MS-EDTA was synthesized by the co-condensation method and characterized. The nitrogen adsorption–desorption method illustrated type IV isotherm for MS-EDTA the characteristic of the mesoporous structure. Also, using this method, the surface-to-volume ratio was about 352.35 m2/g, the pore size was 2.4 nm,17 and the pore volume capacity was 0.11 cm3/g. It should be noted that the surface area of the MS-NH2 was 921.51 m2/g, which resulted in a significant decrease in EDTA loading. SEM shows spherical particle formation with less than 500 nm in size, and the DLS confirms this information (471 nm). Based on the TEM, it became clear that the particles had a porous morphology and a honeycomb structure. In a synthesized MS-EDTA, a broad exponential peak in the reflection is observed in the region of 0.7 to about 1 in 2-theta, which is characterized by the MS structure and confirms the data obtained from the TEM. To investigate the presence of the desired functional groups at the internal surface of the porosity, FT-IR was performed, and it confirmed that the EDTA is bonded to the porosity surface and functional groups are available. On the other hand, based on the data obtained from thermogravimetric analysis, the amount of EDTA loaded in the MS cavities was 0.4 mmol/g, which fully matches the results of EDX. Particle efficiency was investigated for copper adsorption in pH=1.2 and pH=7.2. MS-EDTA in both media showed a high adsorption capability for Cu (II) adsorption, however, because of the protonation of the amine group at pH=1.2, in a medium with pH similar to the stomach area, it showed less adsorption and, conversely, in the environment with pH the same as the intestinal environment with pH=7.2 shows a higher adsorption. The high adsorption of copper with MS-EDTA can be explained by the multi-layer adsorption of copper salt. The EDTA structure at pH=7.2 has a negative charge and four non-protonated carboxyl groups that can be actively combined with copper. However, even with the protonation of the amine group in the acidic environment, MS-EDTA also shows good adsorption in pH=1.2. In addition, the study of Langmuir, Freundlich, and Redlich–Peterson adsorption models showed that copper adsorption by MS-EDTA follows the Freundlich model with multi-layer adsorption, in which copper is adsorbed with EDTA and formed a complex between them. Following the formation of this complex, copper ions adsorb sulfate ions and allow the re-adsorption of another layer of copper ions onto sulfate ions, which greatly increases the adsorption capacity. The study of three kinetic models, pseudo-first-order, pseudo-second-order, and intraparticle diffusion, showed that copper adsorption by MS-EDTA in the first 2 hrs complies with the intraparticle diffusion model. During this time, copper ions enter the MS pores without interacting with functional groups. After that corresponds to the pseudo-second-order model, at which time the copper ions with the functional groups in the porosity bonded and the adsorption increased. In vivo evaluation showed that MS-EDTA could be recognized as a potent antidote agent in acute copper poisoning. Although EDTA could reduce the Cu level of plasma but significant results obtained by treatment with MS-EDTA. On the other hand, as MS-EDTA particle might show an affinity for other metal ions rather than Cu,31 disturbances in vital metal ions (e.g. Fe, Mg, and Zn) might occur in their chronic administration (e.g. in experimental models of Wilsons disease). Hence, these metal ions could be administered as supplementary agents to prevent electrolytes and ion disturbances.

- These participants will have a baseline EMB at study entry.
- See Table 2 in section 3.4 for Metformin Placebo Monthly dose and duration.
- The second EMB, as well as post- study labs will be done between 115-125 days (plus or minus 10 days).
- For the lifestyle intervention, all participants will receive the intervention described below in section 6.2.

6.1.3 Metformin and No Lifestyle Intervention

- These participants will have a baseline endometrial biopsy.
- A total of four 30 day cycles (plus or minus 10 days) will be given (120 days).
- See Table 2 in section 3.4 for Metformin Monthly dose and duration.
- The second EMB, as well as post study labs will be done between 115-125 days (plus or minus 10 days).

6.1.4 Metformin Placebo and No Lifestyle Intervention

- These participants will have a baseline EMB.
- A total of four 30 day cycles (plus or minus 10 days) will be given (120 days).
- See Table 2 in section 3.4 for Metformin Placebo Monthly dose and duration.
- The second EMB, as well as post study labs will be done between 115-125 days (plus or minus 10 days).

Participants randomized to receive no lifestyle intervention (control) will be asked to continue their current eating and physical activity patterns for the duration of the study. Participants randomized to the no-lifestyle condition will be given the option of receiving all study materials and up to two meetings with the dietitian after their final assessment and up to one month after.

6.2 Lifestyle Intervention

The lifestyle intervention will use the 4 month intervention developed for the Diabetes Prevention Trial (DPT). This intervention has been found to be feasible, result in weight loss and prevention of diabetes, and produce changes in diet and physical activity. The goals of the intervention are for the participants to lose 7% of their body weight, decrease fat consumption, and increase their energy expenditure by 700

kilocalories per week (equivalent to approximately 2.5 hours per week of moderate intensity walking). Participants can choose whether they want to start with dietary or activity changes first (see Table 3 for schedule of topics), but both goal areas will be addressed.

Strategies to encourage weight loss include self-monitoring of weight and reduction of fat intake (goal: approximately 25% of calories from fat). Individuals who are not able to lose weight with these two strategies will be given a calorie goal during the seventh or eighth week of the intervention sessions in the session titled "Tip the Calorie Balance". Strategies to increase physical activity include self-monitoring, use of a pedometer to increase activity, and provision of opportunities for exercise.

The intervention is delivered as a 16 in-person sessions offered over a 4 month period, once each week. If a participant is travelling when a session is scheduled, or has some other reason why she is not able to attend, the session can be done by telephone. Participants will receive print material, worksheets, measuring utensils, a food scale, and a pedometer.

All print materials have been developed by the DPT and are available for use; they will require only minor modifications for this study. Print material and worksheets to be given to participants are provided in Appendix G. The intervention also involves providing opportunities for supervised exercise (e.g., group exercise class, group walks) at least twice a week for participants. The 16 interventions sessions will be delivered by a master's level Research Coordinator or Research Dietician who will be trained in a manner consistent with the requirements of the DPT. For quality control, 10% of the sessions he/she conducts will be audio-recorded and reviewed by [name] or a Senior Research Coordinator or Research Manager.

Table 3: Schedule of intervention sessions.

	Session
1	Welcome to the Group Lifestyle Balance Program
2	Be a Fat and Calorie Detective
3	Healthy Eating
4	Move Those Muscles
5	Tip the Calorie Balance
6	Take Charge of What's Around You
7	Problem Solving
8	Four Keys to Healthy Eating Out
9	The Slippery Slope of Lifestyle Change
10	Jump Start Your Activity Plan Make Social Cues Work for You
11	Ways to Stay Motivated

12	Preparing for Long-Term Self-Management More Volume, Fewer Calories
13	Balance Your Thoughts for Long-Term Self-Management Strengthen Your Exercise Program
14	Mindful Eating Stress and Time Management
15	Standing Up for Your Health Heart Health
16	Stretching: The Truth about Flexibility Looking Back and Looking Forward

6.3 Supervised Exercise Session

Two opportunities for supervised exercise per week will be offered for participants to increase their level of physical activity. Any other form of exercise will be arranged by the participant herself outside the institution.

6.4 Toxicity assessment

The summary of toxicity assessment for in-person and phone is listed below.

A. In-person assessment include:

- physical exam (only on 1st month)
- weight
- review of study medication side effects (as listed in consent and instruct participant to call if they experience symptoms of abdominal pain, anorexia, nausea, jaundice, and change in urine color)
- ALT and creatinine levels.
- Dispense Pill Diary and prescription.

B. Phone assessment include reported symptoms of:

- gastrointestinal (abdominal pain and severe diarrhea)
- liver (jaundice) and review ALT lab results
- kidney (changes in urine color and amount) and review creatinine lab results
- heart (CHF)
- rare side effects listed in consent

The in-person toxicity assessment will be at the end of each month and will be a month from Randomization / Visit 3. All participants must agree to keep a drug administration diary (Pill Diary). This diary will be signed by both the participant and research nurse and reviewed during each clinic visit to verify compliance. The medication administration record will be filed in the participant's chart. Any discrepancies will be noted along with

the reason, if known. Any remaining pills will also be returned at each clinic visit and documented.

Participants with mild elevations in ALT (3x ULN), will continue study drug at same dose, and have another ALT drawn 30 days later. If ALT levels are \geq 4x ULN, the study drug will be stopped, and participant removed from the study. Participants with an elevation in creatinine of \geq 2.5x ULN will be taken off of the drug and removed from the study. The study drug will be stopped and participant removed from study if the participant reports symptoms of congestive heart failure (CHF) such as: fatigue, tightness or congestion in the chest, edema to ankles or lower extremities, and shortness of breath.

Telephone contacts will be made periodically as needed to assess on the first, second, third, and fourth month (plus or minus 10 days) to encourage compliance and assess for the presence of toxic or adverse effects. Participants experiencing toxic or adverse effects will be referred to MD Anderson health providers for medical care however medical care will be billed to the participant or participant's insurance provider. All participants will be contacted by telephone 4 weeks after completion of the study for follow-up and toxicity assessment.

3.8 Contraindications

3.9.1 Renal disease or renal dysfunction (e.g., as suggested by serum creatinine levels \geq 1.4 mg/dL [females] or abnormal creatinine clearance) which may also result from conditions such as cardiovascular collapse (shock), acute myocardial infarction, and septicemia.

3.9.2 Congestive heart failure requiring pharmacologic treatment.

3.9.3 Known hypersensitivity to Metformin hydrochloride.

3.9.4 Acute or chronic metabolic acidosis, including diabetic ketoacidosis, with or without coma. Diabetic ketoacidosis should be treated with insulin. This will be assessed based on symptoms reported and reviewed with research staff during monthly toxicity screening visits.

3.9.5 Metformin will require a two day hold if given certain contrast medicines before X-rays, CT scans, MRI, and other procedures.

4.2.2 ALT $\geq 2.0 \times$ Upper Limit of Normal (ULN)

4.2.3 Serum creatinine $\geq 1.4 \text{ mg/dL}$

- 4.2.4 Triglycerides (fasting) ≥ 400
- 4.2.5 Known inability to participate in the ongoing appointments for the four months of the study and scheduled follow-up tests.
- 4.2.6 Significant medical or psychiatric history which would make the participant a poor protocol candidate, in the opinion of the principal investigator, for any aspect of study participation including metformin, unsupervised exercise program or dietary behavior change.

We conclude that EDTA-functionalized MS is spherical particles which were synthesized in co-condensation method and with well-ordered honeycomb pores, have an eligible surface-to-volume ratio, pore size, and the pore volume capacity for effective adsorption of copper ions. Particle efficiency was investigated for copper adsorption in pH=1.2 (same as stomach environment pH), and pH=7.2 (same as intestinal environment pH) and a high adsorption capability was observed in both media for copper adsorption, especially in pH 7.2 medium which was much more satisfying attributed to the negatively charged functional groups. The in vivo evaluation showed the potential effect of MS-EDTA in the reduction of Cu plasma level in mice with Cu acute poisoning. Thus, MS-EDTA can be recognized as an antidote of copper poisoning cases. On the other hand, these particles might be useful for decreasing complications associated with Cu accumulation in the body (e.g. in Wilson’s disease). Therefore, evaluating the biological activity of MS particles in experimental models of Wilson’s disease might help to develop safe therapeutic options against this complication in humans.
The authors would like to thank the Research Council of Shiraz University of Medical Science for supporting this work under grant No.1396-01-74-14350.
The authors report no conflicts of interest in this work.